Hiram honors the fallen after restoring crosses

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The Hiram Community gathered on the field of crosses this Memorial Day to host a tribute to our fallen heroes. The city was able to restore the display after it was taken down last week. They are already preparing for next year's event, which will include even more crosses!

The city of Hiram restored its Memorial Day display honoring 79 people from who died while serving in the military.

Wednesday morning, 79 simple white crosses were put back in place along Georgia Highway 92 in honor of the fallen soldiers from Paulding County.

The crosses had previously been on display; however, on the same day they were placed along the highway, they were taken down. The tribute was put to a halt because city leaders got a single complaint asking if all the soldiers, represented by a cross, were Christian. There was also a question raised as to why the crosses were placed on city-owned property.

Mayor Teresa Philyaw called the crosses "rest in peace markers." She said when placing the names on the crosses they never questioned beliefs.

Still, fearing a lawsuit, the city took down the crosses.

People upset about the removal of the display took their concerns to a city council meeting Tuesday night. At the meeting, Tommy Dingler held a photo of his son, Joshua, as he spoke to the city council. Joshua was 19 when he was killed in Iraq.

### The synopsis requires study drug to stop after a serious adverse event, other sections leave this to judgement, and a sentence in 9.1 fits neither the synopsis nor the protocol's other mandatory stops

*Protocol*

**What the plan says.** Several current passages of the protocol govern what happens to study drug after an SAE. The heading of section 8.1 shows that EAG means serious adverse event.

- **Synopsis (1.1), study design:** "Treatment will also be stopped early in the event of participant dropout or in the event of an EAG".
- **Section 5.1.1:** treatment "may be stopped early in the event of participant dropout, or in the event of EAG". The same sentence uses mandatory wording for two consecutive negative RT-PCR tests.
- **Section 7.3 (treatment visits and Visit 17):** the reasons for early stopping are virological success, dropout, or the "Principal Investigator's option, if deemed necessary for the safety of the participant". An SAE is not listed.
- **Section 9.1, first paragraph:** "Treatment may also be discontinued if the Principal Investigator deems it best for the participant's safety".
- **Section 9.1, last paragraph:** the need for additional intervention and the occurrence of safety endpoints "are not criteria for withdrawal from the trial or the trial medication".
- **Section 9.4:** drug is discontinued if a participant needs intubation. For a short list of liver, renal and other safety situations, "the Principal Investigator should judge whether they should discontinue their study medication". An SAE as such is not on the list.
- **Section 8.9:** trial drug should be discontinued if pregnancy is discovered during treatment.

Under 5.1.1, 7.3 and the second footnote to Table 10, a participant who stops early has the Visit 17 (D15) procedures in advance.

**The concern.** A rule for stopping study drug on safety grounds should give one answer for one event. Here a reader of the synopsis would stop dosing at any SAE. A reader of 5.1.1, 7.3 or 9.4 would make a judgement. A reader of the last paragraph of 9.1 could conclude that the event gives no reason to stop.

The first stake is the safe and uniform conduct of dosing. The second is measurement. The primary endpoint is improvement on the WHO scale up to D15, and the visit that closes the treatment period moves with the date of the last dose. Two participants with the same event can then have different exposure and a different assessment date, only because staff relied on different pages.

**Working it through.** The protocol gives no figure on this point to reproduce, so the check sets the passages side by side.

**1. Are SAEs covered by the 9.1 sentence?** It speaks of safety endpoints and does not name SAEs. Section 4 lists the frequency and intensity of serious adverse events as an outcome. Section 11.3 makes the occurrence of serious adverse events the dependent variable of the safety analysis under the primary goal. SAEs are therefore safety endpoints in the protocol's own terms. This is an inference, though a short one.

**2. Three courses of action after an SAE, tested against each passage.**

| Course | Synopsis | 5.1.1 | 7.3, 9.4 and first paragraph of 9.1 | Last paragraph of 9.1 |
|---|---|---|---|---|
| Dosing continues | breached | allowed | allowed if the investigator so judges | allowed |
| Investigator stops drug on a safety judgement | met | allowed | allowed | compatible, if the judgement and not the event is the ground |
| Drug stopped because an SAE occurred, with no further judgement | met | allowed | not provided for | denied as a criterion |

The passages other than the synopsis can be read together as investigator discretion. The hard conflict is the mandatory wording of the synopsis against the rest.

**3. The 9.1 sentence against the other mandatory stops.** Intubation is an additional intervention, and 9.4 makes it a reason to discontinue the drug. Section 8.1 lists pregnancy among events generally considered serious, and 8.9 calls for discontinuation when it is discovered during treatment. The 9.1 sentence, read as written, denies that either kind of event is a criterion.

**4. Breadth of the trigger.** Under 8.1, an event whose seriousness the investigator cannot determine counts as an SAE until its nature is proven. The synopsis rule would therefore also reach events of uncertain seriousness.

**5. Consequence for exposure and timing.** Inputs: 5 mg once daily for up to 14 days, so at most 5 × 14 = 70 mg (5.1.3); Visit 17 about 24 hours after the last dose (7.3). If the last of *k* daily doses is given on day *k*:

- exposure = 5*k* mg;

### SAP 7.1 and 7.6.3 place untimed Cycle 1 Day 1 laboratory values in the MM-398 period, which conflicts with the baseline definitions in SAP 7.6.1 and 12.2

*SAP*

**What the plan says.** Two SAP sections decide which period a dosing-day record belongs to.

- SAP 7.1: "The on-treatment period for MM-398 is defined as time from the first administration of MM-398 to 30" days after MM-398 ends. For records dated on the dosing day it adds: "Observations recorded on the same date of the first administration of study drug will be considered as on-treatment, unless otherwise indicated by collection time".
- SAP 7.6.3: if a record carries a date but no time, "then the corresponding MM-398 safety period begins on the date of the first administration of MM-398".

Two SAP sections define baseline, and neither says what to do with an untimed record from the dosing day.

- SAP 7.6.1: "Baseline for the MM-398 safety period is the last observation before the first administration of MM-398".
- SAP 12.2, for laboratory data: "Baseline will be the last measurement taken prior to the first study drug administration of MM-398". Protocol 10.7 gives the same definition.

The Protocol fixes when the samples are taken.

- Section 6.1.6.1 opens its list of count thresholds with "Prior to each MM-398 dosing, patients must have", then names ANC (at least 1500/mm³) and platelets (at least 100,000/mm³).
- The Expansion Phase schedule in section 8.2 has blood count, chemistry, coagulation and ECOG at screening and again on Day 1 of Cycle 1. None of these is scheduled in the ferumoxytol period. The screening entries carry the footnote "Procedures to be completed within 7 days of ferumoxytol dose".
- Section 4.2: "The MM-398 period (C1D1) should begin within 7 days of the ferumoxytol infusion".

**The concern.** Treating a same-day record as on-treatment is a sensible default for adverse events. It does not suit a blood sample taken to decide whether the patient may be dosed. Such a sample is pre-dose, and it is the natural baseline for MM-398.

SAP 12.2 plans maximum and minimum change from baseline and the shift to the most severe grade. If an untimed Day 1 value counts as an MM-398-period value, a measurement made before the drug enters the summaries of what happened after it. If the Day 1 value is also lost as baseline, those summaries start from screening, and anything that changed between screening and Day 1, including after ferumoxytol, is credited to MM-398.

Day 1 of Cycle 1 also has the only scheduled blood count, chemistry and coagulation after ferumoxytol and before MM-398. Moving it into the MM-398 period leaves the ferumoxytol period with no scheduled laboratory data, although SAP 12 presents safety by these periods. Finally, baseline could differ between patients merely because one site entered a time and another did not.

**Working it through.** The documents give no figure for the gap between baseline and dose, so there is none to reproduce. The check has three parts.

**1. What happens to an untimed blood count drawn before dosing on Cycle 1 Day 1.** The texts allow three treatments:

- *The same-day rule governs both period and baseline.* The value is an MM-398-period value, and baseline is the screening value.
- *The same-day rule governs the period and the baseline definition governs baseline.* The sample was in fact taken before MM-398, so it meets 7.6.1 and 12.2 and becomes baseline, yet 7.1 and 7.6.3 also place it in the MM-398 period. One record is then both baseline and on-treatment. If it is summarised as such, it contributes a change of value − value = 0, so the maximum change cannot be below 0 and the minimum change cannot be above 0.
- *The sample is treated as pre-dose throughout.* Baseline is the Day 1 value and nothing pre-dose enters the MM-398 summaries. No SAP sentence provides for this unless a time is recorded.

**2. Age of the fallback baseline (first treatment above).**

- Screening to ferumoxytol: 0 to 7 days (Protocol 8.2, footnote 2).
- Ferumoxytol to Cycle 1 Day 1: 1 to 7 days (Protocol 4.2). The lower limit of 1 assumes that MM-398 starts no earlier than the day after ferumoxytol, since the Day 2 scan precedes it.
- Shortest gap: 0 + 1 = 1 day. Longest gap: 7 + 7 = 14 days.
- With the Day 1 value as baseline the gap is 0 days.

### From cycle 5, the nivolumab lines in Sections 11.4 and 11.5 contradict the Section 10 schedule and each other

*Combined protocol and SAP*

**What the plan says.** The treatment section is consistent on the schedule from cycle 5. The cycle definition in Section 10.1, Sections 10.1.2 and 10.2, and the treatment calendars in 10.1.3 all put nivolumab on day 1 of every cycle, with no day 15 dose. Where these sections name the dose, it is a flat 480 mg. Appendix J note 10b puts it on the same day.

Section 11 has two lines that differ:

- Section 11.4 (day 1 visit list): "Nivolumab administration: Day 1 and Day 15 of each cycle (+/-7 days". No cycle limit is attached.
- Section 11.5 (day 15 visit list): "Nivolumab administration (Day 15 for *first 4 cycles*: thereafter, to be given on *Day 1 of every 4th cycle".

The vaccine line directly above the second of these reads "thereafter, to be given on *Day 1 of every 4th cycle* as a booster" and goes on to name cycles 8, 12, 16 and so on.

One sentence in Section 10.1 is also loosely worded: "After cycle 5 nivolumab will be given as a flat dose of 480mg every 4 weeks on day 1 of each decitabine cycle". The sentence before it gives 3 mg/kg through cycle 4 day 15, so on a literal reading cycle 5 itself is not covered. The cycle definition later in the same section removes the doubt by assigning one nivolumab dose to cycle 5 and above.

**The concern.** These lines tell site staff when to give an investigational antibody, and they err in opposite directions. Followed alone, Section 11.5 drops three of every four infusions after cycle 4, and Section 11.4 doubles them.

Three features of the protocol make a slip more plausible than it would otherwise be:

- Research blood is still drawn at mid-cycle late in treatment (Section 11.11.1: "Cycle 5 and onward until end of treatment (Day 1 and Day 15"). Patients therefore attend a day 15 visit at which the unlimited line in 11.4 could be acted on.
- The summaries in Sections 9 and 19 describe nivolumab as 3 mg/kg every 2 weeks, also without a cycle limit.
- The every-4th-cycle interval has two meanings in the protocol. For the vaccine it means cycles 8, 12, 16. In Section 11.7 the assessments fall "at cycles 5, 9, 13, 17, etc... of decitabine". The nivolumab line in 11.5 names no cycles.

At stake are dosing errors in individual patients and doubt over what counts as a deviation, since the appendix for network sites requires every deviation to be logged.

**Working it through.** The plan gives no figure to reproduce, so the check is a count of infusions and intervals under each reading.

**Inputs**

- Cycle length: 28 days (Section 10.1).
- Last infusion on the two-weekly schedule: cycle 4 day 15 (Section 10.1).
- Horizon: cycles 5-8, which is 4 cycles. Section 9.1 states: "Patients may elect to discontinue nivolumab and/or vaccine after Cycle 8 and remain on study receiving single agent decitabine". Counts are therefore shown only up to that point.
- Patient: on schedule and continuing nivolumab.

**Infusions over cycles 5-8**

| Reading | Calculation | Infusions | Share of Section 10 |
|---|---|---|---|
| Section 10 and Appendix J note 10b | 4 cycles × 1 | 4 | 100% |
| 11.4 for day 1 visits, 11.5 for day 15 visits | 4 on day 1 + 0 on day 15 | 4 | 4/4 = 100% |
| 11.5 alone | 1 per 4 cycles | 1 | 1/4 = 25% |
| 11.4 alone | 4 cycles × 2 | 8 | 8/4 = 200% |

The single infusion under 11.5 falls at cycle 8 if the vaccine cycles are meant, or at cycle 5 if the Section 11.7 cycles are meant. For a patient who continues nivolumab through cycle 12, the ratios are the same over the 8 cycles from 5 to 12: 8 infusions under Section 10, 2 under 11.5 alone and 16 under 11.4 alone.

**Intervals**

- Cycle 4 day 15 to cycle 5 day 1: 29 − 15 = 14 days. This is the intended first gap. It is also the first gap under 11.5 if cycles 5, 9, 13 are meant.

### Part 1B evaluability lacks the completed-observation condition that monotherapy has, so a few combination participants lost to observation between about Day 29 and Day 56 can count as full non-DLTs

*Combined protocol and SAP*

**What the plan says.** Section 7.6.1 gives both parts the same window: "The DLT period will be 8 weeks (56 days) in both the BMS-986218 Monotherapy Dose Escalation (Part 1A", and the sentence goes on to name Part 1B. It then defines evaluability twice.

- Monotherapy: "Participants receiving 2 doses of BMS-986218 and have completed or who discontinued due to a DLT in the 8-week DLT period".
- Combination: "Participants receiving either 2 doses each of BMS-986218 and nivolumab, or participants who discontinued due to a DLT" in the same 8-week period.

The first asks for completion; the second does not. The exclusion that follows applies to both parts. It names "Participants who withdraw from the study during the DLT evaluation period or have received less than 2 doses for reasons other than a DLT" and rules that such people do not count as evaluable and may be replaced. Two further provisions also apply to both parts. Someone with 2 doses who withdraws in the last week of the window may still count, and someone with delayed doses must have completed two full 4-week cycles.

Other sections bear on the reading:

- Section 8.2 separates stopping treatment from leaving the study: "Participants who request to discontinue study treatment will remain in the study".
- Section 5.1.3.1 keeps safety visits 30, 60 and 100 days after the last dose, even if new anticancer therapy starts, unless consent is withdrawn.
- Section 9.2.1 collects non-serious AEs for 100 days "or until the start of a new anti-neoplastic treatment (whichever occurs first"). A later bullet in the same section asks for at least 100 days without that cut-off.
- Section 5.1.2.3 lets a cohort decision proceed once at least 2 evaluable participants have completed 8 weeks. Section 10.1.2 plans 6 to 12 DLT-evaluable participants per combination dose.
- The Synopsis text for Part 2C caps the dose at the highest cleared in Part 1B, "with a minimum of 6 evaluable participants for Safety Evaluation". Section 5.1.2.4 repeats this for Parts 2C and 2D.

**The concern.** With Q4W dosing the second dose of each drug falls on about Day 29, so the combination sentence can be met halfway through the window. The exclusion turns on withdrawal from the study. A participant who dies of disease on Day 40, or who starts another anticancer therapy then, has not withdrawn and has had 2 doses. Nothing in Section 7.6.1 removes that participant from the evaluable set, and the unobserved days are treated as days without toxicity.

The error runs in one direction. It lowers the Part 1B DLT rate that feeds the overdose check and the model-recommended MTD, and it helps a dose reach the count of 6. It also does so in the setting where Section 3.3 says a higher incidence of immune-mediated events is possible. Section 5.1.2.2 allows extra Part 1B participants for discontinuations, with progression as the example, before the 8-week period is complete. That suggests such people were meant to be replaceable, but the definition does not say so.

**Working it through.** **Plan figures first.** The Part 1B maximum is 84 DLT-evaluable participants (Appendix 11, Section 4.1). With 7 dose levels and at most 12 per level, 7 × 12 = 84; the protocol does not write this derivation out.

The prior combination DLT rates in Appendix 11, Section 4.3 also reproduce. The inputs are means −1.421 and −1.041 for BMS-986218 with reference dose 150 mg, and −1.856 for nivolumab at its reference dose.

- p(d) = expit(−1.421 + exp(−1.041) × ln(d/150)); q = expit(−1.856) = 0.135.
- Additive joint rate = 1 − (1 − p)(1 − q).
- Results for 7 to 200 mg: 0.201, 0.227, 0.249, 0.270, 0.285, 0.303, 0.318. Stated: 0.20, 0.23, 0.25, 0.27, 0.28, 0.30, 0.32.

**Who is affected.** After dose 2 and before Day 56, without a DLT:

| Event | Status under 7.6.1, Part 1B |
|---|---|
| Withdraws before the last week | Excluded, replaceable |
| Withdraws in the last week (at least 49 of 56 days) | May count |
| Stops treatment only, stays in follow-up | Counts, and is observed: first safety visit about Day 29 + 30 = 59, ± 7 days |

"A cross has been used for fallen soldiers from the time of the Red Coats, Patriots, Yankees, Rebels; they all used it," said Dingler.

Others told the council they were bowing down to one person who made a complaint and not thinking about all those who want their loved ones remembered. The city council eventually agreed, voting unanimously to put the crosses back up.

"We just really would love to think this person will understand that it was never a religious thing, it was just to honor these people who died for him and for all of us," said Philyaw.

All 79 crosses are now back in place.